Fujita’s piece is on a black background and looks very “urban graffitti.” There is a dragon swooshing through it, although from a distance it’s hard to pick out. A passerby said it was very controversial but I think anytime you put something on a wall it’s controversial. This, more than the other murals, requires a certain suspension of OMG IT’S GRAFFITI. It is not the only mural in La Jolla that causes instant opinions. Thankfully. We hardly need art that nobody notices.
Detail, Tail Whip
Fred Tomaselli’s piece is very noticeable. It’s at the intersection of the major road into La Jolla, Torrey Pines Road, and the major shopping street, Girard. I was in heavy traffic slowing to the intersection and glanced up and whoa, there it was. This naked guy falling through space. Tomaselli’s explanation of the piece involves considering the wall as a stage and his nod towards the “punk scene” of his earlier time in L.A. (see the writeup in The La Jolla Light). But that is not the instant impression. It reminded one of my friends of 9/11. And at the intersection, in traffic, it is a little scary. Up close, butterflies and insects can be seen in the black space and the body is filled with internal organs.
Detail, Learning to Fly
So, what does it all mean? Go figure. I think both pieces are great murals because each gets an instant gut reaction from the viewer. That’s a lot better than nobody noticing. A large wall and seconds to make a point—the challenge of murals.
May 3rd, 2013
Applied by R. A. MorrisDetail, "Applied"
The eighth mural of La Jolla is on an accessible wall and is printed so well on the large Miroflex cloth that the texture of the impasto looks three dimensional. Richard Allen Morris uses texture and vivid colors in his paintings; this mural is called “Applied” and is printed from a photo of the original eight-by-eleven inch work. The mural is surprisingly clear and the textures pop. This is easy to relate to, easy to walk up close to. It reminds me of scoops of ice cream–maybe because it was especially warm on the day I walked by.
A couple of the murals seem a little worse for wear in the bright sunlight–Anya Gallaccio’s electron microscope image of a sand grain seems to be fading–the dark valleys are not nearly as dark as they used to be and Ryan McGinness’s “53 Women” is not quite as vibrant–the primary colors are just a little less startling. Of course, maybe it’s not the sun’s fault. Maybe I’m just used to seeing those two.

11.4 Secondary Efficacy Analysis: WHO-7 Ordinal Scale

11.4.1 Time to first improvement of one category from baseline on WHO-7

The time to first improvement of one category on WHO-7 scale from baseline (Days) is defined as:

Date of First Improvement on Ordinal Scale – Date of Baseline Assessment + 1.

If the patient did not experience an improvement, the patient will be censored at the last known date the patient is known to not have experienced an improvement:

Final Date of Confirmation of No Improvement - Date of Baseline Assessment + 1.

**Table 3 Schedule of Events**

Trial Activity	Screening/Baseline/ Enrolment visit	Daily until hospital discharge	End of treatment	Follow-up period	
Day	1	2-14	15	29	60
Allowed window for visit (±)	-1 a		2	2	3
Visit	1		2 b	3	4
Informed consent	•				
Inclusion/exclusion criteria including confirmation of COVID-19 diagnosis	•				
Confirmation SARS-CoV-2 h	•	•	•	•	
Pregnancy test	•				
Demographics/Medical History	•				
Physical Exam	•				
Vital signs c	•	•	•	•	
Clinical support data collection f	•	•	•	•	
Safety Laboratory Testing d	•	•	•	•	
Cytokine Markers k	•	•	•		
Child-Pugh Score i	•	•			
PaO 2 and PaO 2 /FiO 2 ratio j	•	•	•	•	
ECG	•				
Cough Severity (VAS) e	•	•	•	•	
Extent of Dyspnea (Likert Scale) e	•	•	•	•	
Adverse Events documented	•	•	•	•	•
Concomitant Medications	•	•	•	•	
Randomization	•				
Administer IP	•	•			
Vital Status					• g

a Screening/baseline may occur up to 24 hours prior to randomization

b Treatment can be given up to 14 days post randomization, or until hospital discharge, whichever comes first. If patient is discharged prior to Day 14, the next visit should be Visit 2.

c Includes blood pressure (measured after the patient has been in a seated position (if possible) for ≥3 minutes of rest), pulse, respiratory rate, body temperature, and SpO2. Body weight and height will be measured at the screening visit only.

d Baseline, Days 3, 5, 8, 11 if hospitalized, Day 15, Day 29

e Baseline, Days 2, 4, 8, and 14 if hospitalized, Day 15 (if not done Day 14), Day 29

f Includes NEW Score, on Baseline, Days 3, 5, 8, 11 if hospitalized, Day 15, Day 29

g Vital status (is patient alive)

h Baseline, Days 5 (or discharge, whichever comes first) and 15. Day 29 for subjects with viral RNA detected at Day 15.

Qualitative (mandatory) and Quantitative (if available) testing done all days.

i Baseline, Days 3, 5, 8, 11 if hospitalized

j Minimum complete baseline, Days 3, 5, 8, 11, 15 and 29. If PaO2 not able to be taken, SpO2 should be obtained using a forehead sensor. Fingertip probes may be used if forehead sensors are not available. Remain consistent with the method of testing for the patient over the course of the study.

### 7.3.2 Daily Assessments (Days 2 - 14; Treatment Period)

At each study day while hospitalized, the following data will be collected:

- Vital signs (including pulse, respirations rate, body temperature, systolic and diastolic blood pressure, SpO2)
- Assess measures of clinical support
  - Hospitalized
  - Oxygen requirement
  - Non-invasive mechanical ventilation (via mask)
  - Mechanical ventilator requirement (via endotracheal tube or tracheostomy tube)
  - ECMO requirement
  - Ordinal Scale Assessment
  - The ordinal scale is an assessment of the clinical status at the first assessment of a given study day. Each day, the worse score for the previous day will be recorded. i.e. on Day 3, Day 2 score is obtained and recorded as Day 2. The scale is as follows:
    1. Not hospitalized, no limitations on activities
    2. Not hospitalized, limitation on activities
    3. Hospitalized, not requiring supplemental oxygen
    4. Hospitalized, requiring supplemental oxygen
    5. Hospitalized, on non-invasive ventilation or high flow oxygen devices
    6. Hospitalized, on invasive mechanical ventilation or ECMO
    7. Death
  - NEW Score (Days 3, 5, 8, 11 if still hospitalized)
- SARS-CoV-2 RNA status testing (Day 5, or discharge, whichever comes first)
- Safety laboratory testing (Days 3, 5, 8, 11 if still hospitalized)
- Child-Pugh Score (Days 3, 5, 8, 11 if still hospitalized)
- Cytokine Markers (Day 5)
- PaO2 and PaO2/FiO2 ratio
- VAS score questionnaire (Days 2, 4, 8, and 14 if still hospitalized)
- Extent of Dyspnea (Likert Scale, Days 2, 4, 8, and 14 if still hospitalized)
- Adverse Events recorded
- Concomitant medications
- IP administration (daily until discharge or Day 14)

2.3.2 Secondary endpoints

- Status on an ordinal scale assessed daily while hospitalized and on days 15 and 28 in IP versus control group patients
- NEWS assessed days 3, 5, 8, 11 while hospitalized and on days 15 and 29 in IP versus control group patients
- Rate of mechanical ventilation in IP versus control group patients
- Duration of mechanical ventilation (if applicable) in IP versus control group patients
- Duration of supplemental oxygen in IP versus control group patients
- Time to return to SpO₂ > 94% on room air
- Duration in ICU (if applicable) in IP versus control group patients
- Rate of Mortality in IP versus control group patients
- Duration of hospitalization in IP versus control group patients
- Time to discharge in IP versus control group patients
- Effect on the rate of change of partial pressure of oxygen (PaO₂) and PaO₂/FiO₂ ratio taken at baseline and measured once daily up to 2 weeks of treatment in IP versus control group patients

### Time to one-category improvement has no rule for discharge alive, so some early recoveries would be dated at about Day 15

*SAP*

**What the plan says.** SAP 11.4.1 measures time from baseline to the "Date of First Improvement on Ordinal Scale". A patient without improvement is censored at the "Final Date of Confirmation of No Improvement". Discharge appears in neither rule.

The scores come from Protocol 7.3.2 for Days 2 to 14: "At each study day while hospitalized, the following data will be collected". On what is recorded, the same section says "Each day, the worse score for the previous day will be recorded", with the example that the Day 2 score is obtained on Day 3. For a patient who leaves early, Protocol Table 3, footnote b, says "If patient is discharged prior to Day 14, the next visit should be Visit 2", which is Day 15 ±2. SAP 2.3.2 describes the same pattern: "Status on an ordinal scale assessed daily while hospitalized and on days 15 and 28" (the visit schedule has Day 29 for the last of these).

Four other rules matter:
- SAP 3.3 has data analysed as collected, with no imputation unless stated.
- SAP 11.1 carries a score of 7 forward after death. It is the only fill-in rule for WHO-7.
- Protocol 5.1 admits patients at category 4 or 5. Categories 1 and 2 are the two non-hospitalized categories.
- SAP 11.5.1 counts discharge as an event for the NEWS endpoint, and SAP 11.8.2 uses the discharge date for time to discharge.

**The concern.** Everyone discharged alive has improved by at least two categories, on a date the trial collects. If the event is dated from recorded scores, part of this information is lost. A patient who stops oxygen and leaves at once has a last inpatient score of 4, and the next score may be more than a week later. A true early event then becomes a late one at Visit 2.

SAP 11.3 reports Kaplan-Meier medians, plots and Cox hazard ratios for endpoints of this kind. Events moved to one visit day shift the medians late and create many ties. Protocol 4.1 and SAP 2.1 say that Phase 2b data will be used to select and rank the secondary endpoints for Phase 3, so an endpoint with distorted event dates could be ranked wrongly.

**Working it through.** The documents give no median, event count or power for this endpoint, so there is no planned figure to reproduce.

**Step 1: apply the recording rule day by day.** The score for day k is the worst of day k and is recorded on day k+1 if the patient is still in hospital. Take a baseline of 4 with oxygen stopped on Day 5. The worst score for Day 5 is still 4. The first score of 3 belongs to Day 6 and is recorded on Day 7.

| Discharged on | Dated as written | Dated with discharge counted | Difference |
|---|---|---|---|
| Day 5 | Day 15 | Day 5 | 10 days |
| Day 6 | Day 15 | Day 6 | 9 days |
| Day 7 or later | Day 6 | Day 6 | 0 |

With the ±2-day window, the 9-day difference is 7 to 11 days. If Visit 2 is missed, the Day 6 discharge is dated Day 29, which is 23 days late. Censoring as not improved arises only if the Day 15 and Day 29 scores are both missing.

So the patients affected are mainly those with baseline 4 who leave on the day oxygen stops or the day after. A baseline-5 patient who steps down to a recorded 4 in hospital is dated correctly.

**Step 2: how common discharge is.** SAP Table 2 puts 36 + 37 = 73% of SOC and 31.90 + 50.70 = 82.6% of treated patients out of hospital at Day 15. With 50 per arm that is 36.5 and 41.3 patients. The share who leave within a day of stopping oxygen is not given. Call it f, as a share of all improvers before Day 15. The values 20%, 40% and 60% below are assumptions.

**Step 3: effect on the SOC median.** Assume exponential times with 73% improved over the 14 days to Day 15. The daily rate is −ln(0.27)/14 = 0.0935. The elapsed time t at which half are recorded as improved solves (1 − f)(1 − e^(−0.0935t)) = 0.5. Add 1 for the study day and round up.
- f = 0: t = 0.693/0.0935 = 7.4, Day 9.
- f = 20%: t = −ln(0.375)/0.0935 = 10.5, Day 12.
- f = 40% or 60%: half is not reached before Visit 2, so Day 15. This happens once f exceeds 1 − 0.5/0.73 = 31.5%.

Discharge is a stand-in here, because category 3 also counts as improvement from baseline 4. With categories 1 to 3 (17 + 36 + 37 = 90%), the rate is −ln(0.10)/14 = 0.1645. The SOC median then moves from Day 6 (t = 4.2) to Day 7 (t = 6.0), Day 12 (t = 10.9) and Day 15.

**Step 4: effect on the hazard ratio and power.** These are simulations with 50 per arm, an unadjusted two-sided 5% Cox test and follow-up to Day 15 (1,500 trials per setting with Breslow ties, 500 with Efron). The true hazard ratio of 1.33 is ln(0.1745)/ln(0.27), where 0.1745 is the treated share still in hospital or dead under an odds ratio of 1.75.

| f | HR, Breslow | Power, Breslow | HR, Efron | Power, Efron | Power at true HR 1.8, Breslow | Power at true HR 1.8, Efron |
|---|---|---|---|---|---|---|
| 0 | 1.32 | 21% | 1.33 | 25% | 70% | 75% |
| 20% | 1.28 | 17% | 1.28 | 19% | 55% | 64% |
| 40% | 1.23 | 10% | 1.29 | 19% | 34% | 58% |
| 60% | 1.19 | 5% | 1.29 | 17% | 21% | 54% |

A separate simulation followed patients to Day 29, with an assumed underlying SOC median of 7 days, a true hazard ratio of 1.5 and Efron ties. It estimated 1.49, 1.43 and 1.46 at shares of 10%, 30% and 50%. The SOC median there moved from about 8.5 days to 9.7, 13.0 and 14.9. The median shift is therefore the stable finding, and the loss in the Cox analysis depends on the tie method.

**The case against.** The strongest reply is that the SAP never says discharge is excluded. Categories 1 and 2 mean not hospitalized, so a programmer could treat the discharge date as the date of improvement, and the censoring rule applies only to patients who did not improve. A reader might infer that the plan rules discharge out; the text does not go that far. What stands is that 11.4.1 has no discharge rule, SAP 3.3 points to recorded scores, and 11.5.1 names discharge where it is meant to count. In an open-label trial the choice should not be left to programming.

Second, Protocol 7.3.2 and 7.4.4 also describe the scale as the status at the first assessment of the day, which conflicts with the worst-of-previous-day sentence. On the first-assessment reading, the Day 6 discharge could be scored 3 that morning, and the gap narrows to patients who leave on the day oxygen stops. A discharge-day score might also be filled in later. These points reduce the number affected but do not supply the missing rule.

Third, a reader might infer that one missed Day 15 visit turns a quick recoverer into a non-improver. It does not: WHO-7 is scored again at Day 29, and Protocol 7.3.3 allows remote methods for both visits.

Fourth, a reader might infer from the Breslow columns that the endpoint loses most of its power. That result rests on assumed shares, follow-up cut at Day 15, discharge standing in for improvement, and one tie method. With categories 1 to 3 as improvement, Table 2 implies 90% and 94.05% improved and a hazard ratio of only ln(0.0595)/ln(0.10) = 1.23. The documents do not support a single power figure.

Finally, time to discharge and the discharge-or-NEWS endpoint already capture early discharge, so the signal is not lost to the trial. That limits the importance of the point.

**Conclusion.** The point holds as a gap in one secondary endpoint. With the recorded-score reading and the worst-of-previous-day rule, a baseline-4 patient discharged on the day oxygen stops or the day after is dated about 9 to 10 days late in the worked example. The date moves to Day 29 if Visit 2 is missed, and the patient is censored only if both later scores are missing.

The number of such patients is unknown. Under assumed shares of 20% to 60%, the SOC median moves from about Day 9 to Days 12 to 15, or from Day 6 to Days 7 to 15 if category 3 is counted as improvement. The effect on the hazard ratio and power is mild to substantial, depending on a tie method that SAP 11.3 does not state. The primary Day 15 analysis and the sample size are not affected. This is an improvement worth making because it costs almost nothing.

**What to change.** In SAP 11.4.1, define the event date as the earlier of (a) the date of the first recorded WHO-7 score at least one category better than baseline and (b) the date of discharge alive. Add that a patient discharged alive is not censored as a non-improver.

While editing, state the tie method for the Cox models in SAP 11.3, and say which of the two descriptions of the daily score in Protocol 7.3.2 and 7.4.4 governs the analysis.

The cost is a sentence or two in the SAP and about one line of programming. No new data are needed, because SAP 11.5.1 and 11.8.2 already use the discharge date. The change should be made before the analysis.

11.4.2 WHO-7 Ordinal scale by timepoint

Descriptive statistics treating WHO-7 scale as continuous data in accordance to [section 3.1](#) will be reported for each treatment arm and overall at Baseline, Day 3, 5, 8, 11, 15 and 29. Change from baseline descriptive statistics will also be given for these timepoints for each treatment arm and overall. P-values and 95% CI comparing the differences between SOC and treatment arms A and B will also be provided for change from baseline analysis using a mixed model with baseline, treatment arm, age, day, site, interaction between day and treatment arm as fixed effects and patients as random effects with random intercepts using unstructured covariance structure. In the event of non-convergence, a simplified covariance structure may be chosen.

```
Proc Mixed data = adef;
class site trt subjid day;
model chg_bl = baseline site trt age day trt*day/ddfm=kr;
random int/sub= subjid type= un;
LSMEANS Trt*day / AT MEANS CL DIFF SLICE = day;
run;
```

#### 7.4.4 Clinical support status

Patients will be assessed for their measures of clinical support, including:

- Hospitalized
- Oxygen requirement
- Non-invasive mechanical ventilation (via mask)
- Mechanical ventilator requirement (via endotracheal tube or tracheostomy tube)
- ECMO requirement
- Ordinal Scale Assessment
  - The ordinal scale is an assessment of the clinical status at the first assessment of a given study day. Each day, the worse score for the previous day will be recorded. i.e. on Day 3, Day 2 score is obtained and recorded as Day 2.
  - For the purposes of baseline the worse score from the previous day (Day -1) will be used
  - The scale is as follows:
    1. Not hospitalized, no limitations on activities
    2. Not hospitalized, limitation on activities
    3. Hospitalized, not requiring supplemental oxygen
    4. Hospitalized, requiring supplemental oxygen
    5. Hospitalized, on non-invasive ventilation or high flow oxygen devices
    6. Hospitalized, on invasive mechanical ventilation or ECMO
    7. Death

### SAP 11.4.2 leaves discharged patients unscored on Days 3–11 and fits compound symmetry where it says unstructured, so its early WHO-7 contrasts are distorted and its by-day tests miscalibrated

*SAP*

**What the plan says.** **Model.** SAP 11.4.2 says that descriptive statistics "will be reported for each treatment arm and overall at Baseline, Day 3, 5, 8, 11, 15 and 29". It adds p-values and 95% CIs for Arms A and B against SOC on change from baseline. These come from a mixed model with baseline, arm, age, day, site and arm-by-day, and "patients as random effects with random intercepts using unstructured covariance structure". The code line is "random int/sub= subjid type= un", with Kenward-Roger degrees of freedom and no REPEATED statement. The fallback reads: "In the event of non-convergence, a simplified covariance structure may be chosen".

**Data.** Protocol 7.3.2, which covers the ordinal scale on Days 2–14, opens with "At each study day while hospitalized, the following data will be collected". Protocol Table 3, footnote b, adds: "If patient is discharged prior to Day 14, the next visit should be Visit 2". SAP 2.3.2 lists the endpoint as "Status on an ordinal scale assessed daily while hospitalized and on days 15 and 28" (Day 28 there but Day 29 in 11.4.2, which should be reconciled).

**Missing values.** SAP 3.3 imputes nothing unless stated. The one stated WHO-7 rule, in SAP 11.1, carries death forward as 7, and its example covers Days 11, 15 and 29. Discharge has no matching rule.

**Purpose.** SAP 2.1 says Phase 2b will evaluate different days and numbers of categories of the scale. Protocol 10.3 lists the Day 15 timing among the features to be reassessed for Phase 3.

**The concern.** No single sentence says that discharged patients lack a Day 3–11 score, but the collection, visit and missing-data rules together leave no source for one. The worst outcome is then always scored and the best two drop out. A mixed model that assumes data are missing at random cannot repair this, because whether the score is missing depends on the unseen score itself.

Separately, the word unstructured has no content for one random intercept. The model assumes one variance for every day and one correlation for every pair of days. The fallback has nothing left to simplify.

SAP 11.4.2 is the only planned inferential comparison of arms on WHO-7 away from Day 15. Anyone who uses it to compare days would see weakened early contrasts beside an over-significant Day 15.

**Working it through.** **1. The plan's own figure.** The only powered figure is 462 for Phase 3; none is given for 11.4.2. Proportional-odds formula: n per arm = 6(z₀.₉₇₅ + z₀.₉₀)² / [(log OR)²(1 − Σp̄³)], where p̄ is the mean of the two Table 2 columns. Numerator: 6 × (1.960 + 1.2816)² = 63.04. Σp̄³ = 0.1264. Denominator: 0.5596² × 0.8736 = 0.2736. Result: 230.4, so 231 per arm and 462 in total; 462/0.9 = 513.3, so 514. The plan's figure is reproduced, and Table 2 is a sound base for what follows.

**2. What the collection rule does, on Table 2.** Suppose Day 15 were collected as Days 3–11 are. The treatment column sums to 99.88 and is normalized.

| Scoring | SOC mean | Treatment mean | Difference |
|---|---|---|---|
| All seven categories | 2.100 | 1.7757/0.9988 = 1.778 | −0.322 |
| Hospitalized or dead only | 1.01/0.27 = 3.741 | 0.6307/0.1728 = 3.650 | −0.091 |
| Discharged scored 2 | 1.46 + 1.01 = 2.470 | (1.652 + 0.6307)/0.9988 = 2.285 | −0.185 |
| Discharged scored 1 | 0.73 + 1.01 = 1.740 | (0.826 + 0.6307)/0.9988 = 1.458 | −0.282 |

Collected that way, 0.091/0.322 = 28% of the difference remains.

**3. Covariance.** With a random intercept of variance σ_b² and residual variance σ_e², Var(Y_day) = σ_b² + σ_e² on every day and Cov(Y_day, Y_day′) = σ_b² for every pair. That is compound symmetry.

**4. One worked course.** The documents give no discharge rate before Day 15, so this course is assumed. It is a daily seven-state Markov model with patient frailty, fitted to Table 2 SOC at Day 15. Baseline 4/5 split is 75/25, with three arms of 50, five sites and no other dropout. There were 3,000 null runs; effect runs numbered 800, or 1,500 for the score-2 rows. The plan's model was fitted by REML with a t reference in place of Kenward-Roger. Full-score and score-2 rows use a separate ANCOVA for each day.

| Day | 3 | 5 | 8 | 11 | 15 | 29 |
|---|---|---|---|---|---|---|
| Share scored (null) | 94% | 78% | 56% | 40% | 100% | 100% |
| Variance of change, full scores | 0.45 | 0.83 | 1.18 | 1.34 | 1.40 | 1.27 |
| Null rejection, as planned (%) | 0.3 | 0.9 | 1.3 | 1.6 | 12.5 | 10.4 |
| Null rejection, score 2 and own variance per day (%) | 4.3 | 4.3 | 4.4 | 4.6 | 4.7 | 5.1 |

Baldessari's SeaScape & Brain Cloud with Palm Tree
I had lunch at George’s of the Cove and sat next to John Baldessari’s brain cloud and it is just as weird as ever. That third floor terrace is about the only place you can really see the whole of Baldessari’s mural. From the walkway below by the sea, the top part is visible but not the deep blue of the ocean below the brain cloud. It takes a while to get used to Baldessari but the brain cloud is my favorite Murals of La Jolla.
There will be eight more murals in the next months.
Richard Allen Morris’s Applied is fun. It kind of sneaks up on you as you walk up Fay Street. It seems more “universal” in that you only need to appreciate the artist’s use of color and the movement given the color with the use of texture and not ponder what the deeper meaning might be. It’s a great swirl of energy.
March 27th, 2013
Terry Ambrose sets his second novel, License to Lie, in a beach city. So like his first novel, Photo Finish, we are treated to a beach dweller’s use of the sand and sea: “The fleet of ghostly fog ships was dissipating as the sun took control of the day.” And those descriptions fit the mood of his new character, a criminologist who works with the police, but doesn’t feel too good about himself at many points in the story: “The marine layer blanketed the sky above, the reflection of city lights gave the sky a dull sheen reminiscent of dirty white linoleum in a half-lit room.”